In the tracts of Zeami (1363-14440), the Shakespeare of the Noh theatre, he writes, “If the actor sees old men walking hobbled by ague, with bent knees, bent back, and shrunken frames, and he simply imitates these characteristics, he may achieve an appearance of decrepitude, but it will be at the expense of the ‘flower.’ And if the ‘flower’ be lacking, there will be no beauty in the impersonation. The ‘flower’ consists in forcing upon an audience an emotion which they do not expect.”

Over and over again, Philip Seymour Hoffman has brought forth for us those ‘flowers’. Honor him.

Here he is finally, after all. This will be the last chance to see him up there before you on the big screen. It is a place where he belonged. He’s big like a Rubens is big. Witness him there. It’s the opportunity of a lifetime. Grand Canyon is one street over. Quit dawdling. Get off your barstool and go.

 

Mata Hari

25 Jan

Mata Hari – directed by George Fitzmaurice. Turgid Melodrama. 89 minutes Black and White 1931.

★★★★★

The Story: A beautiful spy sleeps with and plans to run off with the enemy.

It’s quite stupid. The writing is scenically dead. But no scene in which Garbo ever appeared is dead. Each scene is perfervidly alive. She is 24 yet she is older and wiser than anyone else in the neighborhood, which includes, as usual, Lewis Stone, who is quite inert, as he often was playing opposite her. Stone has the George-Brent-foible of imagining that to come alive opposite a female star would be to pull the rug out from under her, not realizing that great female stars depend on the surprising and advantageous occasion slipping rugs provide. His woodenness is at one with the balsa of the script.

So here we have her already in power as the fatal woman who drives men wild and who  murmurs to their adavances, “Later.” Lionel Barrymore is one such dumbstruck dumb cluck, and sweet Ramon Navarro is the antidote to him. He’s a Russian pilot carrying messages back and forth to Moscow. She is a spy intent on intercepting them. Barrymore is the military go-between betraying his nation. It all takes place in Paris, and Garbo dances, or, one should say, prances about in skin-tight, gold, toreador pants. Indeed she is never without weird far-Eastern rigs and odd chapeaux. To see them is not to believe them. She is more manly than any of the men. Which is maybe why they throw themselves at her glittering boots. From whose vicinity she nudges them humorously aside.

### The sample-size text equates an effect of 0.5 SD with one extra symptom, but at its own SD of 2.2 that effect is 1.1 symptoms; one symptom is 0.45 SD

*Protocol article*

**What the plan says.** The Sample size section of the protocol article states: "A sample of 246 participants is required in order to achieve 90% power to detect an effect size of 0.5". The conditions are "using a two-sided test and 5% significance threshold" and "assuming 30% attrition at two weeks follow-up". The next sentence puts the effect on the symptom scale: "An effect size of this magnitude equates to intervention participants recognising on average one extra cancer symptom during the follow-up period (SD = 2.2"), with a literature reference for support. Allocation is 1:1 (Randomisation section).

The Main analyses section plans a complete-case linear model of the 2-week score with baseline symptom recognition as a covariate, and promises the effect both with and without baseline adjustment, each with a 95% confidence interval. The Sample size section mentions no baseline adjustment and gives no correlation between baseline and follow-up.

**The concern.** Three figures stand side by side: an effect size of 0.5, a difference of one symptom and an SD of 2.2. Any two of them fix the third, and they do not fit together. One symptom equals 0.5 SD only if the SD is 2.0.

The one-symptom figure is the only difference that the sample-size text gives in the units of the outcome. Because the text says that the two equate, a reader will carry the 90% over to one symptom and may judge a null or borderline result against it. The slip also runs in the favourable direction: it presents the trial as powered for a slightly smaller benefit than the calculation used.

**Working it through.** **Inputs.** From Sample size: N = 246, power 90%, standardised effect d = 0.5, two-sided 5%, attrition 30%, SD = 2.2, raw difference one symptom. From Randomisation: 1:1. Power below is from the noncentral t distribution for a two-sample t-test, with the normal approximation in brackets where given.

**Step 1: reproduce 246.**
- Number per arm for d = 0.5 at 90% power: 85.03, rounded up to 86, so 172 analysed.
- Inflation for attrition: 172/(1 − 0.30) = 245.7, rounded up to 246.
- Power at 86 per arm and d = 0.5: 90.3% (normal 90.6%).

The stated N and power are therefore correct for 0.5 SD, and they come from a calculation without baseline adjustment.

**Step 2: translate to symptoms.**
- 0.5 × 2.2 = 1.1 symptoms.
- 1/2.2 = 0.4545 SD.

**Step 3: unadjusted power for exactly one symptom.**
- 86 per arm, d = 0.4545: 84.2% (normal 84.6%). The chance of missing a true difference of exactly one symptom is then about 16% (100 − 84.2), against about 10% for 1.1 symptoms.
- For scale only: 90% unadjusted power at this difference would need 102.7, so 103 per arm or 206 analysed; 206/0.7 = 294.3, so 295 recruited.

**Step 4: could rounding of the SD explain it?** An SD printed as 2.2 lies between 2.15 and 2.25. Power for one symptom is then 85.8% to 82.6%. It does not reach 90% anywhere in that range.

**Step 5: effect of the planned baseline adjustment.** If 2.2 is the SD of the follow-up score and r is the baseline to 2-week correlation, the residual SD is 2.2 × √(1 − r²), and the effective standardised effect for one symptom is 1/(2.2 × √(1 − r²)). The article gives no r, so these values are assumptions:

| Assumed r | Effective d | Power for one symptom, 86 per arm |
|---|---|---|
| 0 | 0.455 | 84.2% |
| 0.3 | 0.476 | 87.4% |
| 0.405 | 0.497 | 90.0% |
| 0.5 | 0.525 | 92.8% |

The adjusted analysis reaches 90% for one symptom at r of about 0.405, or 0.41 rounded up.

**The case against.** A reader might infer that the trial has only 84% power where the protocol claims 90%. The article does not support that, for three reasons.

Mata Hari, in the film (although not in real life, for she was married and the mother of two and over forty) was a woman alone, as was Garbo, and Garbo frequently played such women, women getting by through superior intelligence, daring strategies, consummate allure. Whatever tools that come to hand to promote their survival, her characters seize upon with the ready address of a hardened feminist. Garbo almost never plays a mother. Is almost never actually married, and never happily. In her roles she sleeps her way to the top or has done so. In the enneagram Garbo, a high Virgo, would be not a sexual or social, but a survival type. And perhaps her screenwriters were helpless not to conspire with her vaunted solitude and yet, in blind addiction made role after role of that solitude, a corset that limited her to the range of the isolate. MGM kept her playing these fallen women, fallen, though somehow still unavailable.

This sort of part, Mata Hari, was crazy for Garbo to do, but maybe she felt it would be a change of pace. After all, she was the top actress, the top moneymaker at the top studio. Adrian was doing the things, Douglas Shearer was recording it, Cedric Gibbons was to design it. The director had a reputation for taste and being good with women – yet Mata Hari is not well directed, and the continuity is lousy. But, of course, that is not the point, for it was extremely well filmed – by William Daniels, whose great lighting created her, for herself and for us. This is the period when Garbo does not let anyone on the set, including the crew. The scene is surrounded by black screens. Occasionally Thalberg alone stood far off in the shadows. He watched in admiration, amazement and respect, as we do to this day. Yes, the story is preposterous. But watch it and see how Garbo conjures something out of nothing. Into this grotesque shell of a production, this pearl.